A few days ago someone asked me if The Swan Harp and my other novel ideas contained talking animals. I said no, but I was surprised at the strength of my own negative inner response to that. What, after all, is wrong with writing about talking animals? More to the point, why was I so strongly put off by the idea?
So I analysed my own response, and here’s what I came up with. When people say “talking animals”, what they seem to mean is “animals who speak human and talk and think like us”. This puts me off, as my mother used to say, in great shapeless hunks.
There are some excellent “talking animal” books out there. Wind in the Willows and Bambi (the original by Felix Salten, not the Disney version) come to mind. In these books, the animals retain their animal character. “Bambi” is a remarkably unsentimental book. The deer and other animals speak to each other, but not to people. There is no “Thumper” – the hare (I believe it’s a hare, not a rabbit) is called Hare. The animals in “the Wind in the Willows” are more anthropomorphic, but also speak only to each other, and not to people. Mole has an overwhelming emotional response to returning to his home – the whole idea of home and territory is a very clear concept to animals.
These books are the exception. In the vast majority of “talking animal” books, the assumption is that the animals will not only talk human, they’ll think human, too. In reality, if you could have a conversation with a cougar, chances are it would be very brief and end with the cougar eating you anyway.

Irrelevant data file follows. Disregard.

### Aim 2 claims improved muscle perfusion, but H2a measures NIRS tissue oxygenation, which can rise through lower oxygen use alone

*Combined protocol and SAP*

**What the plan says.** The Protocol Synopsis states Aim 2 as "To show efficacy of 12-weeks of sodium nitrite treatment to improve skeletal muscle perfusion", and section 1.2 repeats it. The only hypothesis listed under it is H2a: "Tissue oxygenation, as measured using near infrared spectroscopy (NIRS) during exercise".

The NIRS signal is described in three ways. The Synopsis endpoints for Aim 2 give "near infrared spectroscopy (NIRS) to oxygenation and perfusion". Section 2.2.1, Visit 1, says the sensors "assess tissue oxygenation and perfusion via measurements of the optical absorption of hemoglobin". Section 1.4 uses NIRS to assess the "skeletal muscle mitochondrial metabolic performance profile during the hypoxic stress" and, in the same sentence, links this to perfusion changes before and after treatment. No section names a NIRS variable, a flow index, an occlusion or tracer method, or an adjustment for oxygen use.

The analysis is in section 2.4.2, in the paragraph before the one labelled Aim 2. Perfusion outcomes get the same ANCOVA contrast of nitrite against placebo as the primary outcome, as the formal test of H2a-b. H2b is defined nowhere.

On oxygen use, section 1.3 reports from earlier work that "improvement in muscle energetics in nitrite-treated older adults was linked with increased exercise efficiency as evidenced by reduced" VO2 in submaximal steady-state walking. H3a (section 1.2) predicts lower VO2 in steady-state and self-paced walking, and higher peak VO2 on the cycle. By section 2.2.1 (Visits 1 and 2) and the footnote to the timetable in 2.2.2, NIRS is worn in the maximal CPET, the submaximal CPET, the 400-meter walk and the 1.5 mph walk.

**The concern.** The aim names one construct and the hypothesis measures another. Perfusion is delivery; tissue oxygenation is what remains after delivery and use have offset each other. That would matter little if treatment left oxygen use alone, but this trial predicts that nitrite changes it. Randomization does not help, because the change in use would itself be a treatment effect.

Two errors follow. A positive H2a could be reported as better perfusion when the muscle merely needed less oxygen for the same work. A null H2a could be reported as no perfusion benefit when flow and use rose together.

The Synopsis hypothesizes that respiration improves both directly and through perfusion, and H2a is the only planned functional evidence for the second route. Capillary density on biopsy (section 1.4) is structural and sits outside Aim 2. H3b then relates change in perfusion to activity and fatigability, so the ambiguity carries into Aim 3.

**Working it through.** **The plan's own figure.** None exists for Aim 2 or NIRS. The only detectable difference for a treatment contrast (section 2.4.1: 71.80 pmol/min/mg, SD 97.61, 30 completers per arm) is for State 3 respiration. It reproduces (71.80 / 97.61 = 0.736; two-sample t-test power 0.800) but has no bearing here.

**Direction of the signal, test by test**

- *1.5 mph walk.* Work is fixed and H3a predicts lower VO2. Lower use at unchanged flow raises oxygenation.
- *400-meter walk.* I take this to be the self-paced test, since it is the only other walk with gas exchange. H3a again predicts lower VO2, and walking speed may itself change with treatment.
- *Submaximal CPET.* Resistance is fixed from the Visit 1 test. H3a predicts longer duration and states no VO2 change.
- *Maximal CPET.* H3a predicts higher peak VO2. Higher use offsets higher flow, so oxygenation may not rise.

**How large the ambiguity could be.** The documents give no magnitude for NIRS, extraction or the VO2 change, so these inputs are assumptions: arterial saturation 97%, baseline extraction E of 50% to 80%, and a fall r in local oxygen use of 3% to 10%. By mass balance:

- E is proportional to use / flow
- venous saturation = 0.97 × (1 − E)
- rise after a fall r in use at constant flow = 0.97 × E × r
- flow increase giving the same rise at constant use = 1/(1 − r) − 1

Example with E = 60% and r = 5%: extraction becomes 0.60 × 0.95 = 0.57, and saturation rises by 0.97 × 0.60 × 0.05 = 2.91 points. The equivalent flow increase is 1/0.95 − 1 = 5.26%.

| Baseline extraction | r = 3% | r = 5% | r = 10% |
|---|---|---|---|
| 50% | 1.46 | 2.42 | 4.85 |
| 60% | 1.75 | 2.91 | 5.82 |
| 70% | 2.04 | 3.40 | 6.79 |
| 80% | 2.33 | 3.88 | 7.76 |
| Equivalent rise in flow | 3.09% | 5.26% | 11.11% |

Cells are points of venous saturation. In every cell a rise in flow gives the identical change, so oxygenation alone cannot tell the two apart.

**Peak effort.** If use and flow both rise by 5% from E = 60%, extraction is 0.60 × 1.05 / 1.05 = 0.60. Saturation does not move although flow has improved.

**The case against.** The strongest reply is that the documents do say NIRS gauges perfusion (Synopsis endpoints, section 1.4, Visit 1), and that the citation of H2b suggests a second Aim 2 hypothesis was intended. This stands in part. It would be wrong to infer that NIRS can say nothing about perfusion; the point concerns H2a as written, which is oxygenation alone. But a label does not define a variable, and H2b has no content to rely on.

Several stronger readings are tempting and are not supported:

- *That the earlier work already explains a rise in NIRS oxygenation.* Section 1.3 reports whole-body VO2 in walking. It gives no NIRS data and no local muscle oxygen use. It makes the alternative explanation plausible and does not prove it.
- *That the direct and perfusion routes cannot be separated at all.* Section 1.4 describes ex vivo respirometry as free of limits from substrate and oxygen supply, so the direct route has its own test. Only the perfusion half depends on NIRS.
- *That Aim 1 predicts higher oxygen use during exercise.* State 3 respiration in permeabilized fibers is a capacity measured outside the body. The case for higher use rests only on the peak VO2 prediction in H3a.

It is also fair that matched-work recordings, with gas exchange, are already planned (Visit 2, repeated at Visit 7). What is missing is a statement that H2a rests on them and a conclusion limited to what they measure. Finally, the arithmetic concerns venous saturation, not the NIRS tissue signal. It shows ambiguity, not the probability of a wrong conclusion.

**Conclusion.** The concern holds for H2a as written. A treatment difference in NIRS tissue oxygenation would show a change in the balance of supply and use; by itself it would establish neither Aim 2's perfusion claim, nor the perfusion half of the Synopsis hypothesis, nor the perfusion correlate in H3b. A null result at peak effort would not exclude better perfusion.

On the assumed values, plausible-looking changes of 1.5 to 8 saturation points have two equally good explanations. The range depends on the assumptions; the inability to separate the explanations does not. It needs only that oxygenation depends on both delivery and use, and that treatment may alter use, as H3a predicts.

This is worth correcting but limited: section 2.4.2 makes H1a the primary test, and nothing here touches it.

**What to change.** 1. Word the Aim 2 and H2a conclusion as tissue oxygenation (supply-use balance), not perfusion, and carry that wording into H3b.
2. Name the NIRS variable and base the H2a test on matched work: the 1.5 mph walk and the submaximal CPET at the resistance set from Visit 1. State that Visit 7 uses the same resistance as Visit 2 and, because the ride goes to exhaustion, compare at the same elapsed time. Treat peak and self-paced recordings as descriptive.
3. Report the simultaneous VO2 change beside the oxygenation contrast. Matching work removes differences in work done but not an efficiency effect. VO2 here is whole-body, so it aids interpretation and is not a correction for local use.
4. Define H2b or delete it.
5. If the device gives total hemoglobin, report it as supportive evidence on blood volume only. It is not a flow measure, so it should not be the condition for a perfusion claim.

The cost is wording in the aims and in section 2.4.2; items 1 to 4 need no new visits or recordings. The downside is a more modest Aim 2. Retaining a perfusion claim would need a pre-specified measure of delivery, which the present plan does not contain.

My other enormous problem with talking animal books is this – animals do talk. They just speak cat, or dog, or tortoise, or whatever, and we don’t listen! I’ve seen so many people completely misinterpret what the animal is feeling or thinking, or say “well, he should know…” or “why would she do that?” when the animal has clearly signalled his or her intentions. Any observant dog owner can tell when the dog is eager to play, or fearful, or happy, or anxious, even if the dog doesn’t make a sound.
In my own life, I call this “hearing the animal think”. I usually know how the animals I live with are feeling and what they’re likely to do. It’s because I’ve internalized their physical and vocal cues to the point that I understand their language in a very basic, simple way. For me, animals do talk. They don’t need human words.
In The Swan Harp I’ve made some effort to give the swanfolk a different view on life, one based on their ability to live as swans. I know it’s not a complete understanding of how swans think and behave, but, then, my characters aren’t completely swans, either. For one example, humans have a concept of diplomacy and hospitality. We actually take in, protect, feed and entertain someone who actively wishes us harm, such as an ambassador from a hostile nation. Swans, however, have no such ideas. An interloper is killed or driven out. So my swanfolk have some trouble comprehending the ideas of diplomacy, alliance and hospitality.
Talking animals? Well, I guess. But the trick is this – to create a talking animal who is not just a person in fur or feather.